In the data science community, the debate remains whether or not data scientists should remain generalists or become specialists. With enticing arguments on both sides, it can be difficult to see clearly through the mud-slinging.

However, if teaching yourself data science is the goal, then it may be a good idea to consider specializing in a broad area of data science. What do I mean by this?

Take, for example, me. I am a bachelor of science student attending an online university and essentially teaching myself absolutely everything. I could take a broad degree, studying biology, chemistry, physics, geoscience, the works. However, because I’m teaching myself everything, I wanted to have direction and therefore continuity in my studies. Therefore, I specialized in geoscience.

Therefore, when it comes to learning data science, it’s not a bad idea to specialize in a broad area of data science. As an idea, this could mean focusing more on the data engineer, data analyst, data architect, data scientist, or software engineer, etc. side of things. Each of these areas has their own set of specialty topics yet are broad enough that you won’t be pigeonholed later in your search for jobs.

Here are some resources to get you started:

4. They try to re-think the wheel.

Back in the 1960s, Katherine Johnson and the team at NASA were struggling with developing the math necessary to accurately calculate and execute a change in the trajectory of a space capsule that was required to move from an elliptical orbit to a parabolic orbit in order to bring the astronaut John Glenn safely back to Earth. The insolvable problem was quickly realized when, instead of trying to develop new math to solve the problem, old math was used (Euler’s Method) to be exact.

The moral of this story is that instead of trying to re-think the wheel, Katherine Johnson landed on a solution that already existed. Instead of spending years trying to develop the math that didn’t exist at the time, the space race with the Russians was pushed to new heights by using math that already existed.

In short, aspiring data scientists are always looking for new, phenomenal ways of solving data science problems that are out-of-this-world and unique. The issue with that is that employers are often looking for results in a timely fashion, which means that overcooking the problem unnecessarily when a simple solution is staring you in the face will not serve you well in the job market.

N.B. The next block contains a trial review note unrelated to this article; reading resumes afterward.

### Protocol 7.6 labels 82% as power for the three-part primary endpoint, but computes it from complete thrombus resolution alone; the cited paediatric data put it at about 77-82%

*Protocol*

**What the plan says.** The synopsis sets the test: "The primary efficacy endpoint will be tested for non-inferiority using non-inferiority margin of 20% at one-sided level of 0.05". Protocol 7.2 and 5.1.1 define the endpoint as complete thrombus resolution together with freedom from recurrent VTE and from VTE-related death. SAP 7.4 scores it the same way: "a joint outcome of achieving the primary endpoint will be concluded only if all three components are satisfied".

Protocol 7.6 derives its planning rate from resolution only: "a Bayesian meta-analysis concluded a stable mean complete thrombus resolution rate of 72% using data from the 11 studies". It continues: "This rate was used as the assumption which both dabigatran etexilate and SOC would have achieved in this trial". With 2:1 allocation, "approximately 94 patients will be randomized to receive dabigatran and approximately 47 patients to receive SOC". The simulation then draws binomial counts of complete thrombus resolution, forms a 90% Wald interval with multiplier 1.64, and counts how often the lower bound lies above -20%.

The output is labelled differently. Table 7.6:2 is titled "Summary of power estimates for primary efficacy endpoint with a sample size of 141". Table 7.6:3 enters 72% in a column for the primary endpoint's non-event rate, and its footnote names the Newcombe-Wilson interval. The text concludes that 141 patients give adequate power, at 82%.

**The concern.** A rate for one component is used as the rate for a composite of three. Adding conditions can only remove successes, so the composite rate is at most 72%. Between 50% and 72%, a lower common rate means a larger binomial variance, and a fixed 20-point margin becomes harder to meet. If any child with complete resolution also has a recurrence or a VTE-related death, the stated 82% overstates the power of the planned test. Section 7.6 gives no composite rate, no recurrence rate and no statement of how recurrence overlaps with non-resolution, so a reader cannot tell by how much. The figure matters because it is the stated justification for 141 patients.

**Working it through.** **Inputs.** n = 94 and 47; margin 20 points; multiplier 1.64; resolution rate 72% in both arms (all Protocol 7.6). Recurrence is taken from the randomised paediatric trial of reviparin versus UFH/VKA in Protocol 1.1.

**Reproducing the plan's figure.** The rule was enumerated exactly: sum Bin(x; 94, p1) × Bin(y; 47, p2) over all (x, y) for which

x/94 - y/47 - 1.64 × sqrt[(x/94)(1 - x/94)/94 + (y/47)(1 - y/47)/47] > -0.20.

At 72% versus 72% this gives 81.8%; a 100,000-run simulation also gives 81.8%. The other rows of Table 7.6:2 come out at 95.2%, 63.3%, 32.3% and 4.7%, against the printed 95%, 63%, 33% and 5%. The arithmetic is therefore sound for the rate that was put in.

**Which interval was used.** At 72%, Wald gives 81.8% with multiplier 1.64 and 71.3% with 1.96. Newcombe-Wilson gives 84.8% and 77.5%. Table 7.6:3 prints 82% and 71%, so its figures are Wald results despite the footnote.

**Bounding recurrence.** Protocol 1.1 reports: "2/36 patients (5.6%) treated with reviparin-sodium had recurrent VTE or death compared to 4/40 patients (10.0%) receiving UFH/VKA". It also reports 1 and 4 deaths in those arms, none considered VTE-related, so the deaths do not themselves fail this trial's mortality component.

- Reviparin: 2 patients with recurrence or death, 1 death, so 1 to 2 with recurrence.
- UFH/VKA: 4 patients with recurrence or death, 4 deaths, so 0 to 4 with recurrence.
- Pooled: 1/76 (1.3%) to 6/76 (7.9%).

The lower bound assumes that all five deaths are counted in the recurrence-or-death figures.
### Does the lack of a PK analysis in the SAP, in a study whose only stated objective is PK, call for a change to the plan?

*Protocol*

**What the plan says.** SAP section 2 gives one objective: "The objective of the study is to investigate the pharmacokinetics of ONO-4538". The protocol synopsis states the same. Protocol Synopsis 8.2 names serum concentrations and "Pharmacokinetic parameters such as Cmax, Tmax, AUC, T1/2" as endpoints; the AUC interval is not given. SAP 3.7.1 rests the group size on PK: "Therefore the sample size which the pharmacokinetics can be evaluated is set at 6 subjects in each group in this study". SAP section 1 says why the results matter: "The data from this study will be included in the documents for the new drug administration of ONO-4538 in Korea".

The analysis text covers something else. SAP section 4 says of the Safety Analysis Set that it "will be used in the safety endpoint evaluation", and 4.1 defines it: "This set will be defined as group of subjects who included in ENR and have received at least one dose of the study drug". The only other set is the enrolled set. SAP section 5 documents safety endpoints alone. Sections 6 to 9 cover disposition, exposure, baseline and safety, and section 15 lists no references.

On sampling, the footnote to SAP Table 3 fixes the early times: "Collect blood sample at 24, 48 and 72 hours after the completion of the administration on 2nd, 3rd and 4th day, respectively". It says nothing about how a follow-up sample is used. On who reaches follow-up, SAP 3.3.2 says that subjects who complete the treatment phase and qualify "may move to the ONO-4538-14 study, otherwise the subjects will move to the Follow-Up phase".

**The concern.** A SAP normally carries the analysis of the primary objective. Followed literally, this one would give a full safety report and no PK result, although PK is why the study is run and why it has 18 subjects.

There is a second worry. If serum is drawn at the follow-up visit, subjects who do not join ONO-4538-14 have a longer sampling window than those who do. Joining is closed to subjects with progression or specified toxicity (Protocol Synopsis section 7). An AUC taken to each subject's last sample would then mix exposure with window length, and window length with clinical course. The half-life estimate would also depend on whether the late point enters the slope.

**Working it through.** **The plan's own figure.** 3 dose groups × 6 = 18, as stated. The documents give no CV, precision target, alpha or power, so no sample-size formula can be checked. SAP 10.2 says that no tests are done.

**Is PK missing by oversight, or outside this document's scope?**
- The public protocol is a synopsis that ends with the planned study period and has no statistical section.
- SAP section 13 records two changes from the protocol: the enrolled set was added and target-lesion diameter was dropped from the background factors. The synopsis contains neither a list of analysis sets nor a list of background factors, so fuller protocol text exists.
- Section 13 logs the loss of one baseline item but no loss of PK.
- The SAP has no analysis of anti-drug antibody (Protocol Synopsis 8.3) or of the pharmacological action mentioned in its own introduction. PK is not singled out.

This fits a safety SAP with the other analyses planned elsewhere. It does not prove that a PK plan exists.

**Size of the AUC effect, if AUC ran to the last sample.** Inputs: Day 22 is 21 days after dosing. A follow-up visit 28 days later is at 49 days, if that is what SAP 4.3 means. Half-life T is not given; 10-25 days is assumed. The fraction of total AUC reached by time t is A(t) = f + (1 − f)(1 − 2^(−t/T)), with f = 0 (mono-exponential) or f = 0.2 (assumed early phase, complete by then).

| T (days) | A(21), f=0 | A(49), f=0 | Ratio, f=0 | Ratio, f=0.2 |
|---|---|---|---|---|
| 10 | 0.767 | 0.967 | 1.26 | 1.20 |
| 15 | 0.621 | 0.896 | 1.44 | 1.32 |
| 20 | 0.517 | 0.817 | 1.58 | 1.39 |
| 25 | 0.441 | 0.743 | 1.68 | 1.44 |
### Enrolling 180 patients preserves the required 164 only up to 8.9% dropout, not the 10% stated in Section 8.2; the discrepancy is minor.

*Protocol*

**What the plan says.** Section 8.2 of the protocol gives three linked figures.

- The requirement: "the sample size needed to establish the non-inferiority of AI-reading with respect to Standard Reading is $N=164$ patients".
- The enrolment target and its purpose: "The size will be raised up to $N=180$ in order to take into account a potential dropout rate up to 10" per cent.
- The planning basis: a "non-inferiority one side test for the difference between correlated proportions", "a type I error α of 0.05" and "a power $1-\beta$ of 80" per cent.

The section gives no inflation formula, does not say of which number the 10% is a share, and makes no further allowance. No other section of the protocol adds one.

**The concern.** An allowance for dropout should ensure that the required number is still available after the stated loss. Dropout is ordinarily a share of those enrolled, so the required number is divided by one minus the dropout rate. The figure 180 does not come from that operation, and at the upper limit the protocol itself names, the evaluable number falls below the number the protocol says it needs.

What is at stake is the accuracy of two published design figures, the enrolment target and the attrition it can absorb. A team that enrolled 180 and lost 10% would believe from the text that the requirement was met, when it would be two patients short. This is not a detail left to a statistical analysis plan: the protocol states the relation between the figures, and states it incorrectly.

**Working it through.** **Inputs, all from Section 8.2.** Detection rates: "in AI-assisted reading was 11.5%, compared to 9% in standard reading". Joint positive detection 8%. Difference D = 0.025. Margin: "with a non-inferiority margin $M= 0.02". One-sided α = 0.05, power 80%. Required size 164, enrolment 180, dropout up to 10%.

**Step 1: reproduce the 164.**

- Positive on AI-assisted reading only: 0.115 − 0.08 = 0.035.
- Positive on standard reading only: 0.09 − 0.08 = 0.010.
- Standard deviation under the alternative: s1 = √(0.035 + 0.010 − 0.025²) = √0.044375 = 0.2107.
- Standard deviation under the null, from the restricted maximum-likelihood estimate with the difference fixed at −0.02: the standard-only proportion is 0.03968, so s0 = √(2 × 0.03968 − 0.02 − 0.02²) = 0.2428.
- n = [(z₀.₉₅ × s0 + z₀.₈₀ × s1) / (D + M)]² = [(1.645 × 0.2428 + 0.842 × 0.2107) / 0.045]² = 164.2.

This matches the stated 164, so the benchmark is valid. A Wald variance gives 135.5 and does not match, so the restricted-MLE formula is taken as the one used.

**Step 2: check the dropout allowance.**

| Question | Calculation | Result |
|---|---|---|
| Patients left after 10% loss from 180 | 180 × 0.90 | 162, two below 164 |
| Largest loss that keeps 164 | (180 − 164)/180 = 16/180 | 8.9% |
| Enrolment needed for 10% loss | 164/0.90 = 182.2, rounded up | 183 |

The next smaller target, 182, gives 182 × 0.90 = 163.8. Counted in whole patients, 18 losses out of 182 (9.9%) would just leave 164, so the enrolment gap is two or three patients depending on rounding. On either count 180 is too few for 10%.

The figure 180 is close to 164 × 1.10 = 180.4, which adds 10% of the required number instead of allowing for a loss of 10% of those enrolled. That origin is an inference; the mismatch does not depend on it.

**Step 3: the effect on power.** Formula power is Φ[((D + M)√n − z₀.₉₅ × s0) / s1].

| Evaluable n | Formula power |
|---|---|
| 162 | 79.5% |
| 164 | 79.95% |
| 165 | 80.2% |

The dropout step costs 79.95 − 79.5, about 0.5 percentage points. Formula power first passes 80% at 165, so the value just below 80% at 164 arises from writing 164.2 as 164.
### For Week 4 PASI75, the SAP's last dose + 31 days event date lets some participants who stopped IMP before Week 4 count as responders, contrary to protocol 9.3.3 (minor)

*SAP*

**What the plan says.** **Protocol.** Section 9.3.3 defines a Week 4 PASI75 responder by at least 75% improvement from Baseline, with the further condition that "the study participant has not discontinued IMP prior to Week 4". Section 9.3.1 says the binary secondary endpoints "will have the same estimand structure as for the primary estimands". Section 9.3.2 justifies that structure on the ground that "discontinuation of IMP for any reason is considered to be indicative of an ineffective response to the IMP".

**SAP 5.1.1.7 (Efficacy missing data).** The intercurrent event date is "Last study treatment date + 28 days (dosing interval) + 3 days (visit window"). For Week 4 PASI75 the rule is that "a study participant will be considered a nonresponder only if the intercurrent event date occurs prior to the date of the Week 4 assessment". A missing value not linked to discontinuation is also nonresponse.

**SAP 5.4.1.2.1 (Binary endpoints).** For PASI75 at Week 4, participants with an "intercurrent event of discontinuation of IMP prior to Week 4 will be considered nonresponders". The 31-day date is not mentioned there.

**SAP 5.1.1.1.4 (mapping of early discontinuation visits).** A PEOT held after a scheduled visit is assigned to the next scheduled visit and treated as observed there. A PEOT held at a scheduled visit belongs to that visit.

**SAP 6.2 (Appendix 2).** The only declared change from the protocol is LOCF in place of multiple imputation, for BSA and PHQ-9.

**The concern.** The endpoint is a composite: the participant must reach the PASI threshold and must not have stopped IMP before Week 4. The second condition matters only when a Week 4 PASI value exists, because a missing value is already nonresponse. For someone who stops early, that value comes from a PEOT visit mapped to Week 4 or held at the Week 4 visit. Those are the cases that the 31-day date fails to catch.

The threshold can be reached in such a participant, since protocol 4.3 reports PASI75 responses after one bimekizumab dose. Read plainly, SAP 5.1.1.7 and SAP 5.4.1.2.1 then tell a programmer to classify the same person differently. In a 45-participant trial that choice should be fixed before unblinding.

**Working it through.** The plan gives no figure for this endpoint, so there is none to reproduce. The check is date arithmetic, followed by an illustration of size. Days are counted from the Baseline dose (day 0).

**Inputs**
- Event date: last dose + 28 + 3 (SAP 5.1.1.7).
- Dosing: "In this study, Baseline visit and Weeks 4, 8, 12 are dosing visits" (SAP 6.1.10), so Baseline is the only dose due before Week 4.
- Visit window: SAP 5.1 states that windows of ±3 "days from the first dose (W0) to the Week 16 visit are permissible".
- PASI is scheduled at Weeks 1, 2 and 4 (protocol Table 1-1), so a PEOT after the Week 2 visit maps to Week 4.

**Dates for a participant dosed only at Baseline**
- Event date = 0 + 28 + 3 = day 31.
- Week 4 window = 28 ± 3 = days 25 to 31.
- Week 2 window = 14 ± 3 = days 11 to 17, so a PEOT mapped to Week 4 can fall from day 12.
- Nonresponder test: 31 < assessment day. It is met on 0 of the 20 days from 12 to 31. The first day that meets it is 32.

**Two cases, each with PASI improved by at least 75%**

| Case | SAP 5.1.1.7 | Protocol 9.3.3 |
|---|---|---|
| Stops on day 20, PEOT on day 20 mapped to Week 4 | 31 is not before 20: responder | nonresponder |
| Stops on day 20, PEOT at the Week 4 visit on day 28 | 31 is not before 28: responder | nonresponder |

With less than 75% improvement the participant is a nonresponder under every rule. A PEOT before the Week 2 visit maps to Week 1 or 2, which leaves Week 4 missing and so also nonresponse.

The truth is that you will be admired as a data scientist if you can get clean, actionable results in a reasonable amount of time. This means not trying to find the fanciest or shortest way to solve a problem if a perfectly workable solution is sitting right in front of you.

Here are some resources to get you started:

5. They jump in the deep end without first learning how to swim.

The number of people who jump straight into machine learning, nonlinear statistical models, and deep learning before even being able to code “Hello World” is concerning.

When it comes to data science, everyone wants to immediately get started with the “sexy” side of the job (the data analysis, the model building, the trend predicting, and so forth), but don’t want to deal with the ugly side (learning how statistical models work, understanding programming, making mistakes).

It’s true that to understand data science you need to begin tackling topics that make you uncomfortable, but the fact remains that without a firm grounding in the basics of mathematics, computer science, and industry knowledge, you will fail at being a data scientist long before you ever successfully build a successful machine learning model. In short, everyone thinks they could fly a plane until they’re actually faced with flying a plane.

Instead, if you’re hellbent on learning data science the hard way, one of the better ways to make a quick entrance into the world of data science would be to employ an intense method of study, such as Ultralearning, to first develop your comprehension of the foundations of the subject. That way, you understand the basics of the foundational areas of the field and can then expand your way into machine learning and other more complicated topics.

Here are some resources to get you started:

6. They don’t make a habit of learning.

Learning to learn is an unspoken requirement of the data science journey.

Many over-enthusiastic people armed with a dream of becoming a data scientist who will achieve job satisfaction and a six-figure salary jump straight into their studies without much regard for whether or not they know how to learn. According to these people, who doesn’t know how to learn? Everyone knows how to learn. Yet, in six weeks (or less, depending on how long their enthusiasm can carry them for) these same people will be forgoing their studies for more instantly gratifying experiences.

Not only is learning to learn a requirement of learning data science but making a habit of learning is what will carry you to success.

The trick is to begin by learning how to learn. This means discovering how you learn best and practicing different types of learning to find out what allows you to retain and apply the most information.

The second step is to make a habit out of learning. This means setting aside dedicated study time each day that will be used to learn and practice data science.

Here are some resources to get you started: